One could debate for hours whether Arnold Schwarzenegger is responsible for the proliferation of big-budget, ultra-violent movies, but there's no argument that he almost single-handedly resurrected the cigar from the dead, simply by sporting a stogie in nearly every public appearance.
Everywhere you look these days, from upscale clubs to private bashes, men and women are lighting up. Whatever little else they may have in common, Toni Braxton, Suge Knight, Demi Moore and Rush Limbaugh are among the scores of entertainment figures who have conspicuously enjoyed an expensive import.
To cash in on this trend, Hip-O Records has released a collection to provide musical fire to go with all the smoke: "Cigar Classics: Volumes 1-4."
So just what constitutes a cigar classic?
It's hard to tell from the music on the various discs.
It can be anything from Dooley Wilson crooning "As Time Goes By" in a smoky nightclub, as he did in "Casablanca," to Rose Royce singing their popular "Car Wash" in the '70s movie of the same name. Smoking itself apparently has less to do with it than songs that strike a definitive mood.
This range explains why these 56 songs spanning 70 years have been divided into four categories, designated as "the Standards," "Urban Fire," "Cool Smokes" and "Smokin' Lounge."
All offer great excuses to throw a party.
"Volume 1: The Standards" jumps out of the gate with the boogie-woogie of Francis Craig & His Orchestra's "Near You," which evokes the days when radio was the primary way of keeping the country connected.
But the collection doesn't really offer a distinctive edge until "As Time Goes By" and the Platters' "Smoke Gets in Your Eyes." Both ballads are absolutely timeless in their ability to establish a romantic mood. Passion, not tobacco, is what these songs ignite.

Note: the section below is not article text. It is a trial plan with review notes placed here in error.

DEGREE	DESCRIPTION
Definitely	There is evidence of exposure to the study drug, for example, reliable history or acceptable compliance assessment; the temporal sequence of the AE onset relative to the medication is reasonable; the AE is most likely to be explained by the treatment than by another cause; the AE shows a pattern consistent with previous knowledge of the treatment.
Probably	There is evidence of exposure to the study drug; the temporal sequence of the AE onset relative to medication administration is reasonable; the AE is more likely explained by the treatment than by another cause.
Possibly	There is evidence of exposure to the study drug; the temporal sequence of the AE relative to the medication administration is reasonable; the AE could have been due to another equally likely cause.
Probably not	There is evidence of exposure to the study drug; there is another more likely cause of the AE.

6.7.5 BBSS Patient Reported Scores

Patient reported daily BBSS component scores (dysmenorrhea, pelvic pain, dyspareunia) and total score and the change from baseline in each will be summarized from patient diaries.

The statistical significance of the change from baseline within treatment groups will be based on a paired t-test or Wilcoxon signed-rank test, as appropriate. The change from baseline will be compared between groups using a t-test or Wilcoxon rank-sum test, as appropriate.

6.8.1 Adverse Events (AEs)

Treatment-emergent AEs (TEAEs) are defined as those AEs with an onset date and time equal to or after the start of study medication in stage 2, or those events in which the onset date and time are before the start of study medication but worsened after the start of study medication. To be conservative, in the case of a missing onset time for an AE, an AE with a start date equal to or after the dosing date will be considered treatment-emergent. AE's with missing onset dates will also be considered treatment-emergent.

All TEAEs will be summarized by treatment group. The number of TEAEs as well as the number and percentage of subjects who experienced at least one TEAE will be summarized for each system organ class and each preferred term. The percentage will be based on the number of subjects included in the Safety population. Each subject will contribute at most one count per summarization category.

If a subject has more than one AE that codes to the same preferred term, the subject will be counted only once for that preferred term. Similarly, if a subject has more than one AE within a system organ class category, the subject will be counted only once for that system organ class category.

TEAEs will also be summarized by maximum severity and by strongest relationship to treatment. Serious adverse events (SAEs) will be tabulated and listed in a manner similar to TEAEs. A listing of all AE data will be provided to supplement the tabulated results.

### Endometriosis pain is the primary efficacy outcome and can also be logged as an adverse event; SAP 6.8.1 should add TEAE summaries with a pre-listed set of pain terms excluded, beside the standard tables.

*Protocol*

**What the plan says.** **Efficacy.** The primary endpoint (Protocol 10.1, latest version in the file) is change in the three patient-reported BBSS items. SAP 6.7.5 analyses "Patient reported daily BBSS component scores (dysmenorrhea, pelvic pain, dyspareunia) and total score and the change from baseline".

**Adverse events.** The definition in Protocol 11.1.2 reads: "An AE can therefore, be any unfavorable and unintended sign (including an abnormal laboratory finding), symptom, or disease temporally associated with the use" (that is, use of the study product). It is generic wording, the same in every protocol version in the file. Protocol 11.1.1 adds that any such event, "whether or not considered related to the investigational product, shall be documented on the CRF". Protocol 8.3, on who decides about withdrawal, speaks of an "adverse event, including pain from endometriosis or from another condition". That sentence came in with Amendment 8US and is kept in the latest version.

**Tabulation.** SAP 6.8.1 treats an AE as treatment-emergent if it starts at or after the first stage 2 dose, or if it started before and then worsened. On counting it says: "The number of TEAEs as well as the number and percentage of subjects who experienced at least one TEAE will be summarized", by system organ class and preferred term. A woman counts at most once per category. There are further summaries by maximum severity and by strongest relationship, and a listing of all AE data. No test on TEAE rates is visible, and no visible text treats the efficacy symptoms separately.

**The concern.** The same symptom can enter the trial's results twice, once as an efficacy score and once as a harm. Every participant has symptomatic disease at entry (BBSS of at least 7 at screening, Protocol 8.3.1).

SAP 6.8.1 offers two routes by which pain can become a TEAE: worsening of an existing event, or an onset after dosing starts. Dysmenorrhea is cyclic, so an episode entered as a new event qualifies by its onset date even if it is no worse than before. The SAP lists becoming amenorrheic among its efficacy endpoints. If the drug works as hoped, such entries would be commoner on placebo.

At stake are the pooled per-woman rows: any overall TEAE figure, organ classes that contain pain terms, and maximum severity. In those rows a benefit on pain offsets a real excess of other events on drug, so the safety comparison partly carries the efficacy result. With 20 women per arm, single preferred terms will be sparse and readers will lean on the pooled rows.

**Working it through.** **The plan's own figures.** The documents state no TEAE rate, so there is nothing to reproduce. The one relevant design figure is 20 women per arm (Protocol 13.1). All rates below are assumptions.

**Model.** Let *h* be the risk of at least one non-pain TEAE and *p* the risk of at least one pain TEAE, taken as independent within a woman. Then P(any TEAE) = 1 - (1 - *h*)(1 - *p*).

After the mellowness of the first volume, "Urban Fire" kicks in with a surprise. This disc is less about relaxing than about getting down. The bass riff that runs underneath the Pointer Sisters' brilliant "Yes, We Can Can" is electrifying, which is why it's a favorite of rap producers who sample the track over again and again. This collection, perhaps the most enjoyable of the series, might as well be titled "The Foundations of West Coast Rap."
So many songs, from the Gap Band's lively "Shake" to Rufus and Chaka Khan's still riveting "Tell Me Something Good," have proved to be fertile sampling ground for everyone from DJ Quik to the Dust Brothers. Smokin' grooves, indeed.
Volumes 3 and 4, "Cool Smokes" and "Smokin' Lounge," are less definitive than the other two, but both have their moments. "Cool" has more laid-back jazz such as John Coltrane's hypnotic "Nancy (With the Laughing Face)" and James Moody's smooth "Parker's Mood."
"Smokin' " takes the cigar back to the motherland of all stogies: Cuba. Two Perez Prado classics, "Que Rico El Mambo" and "Mambo #8," will create instant dance lines. And two of the songs, Robert Maxwell's "Poinciana (Song of the Trees)" and Ferrante & Teicher's "Aflame," sound as if they're waiting for a cutting-edge rap producer to pull them apart and reintroduce them in some funkier form.
But rap producers aren't the only ones who might find some interesting source material here. Budding filmmakers of the Tarantino mold should check out the collection for tracks that could add marvelously to the emotional mood of a movie.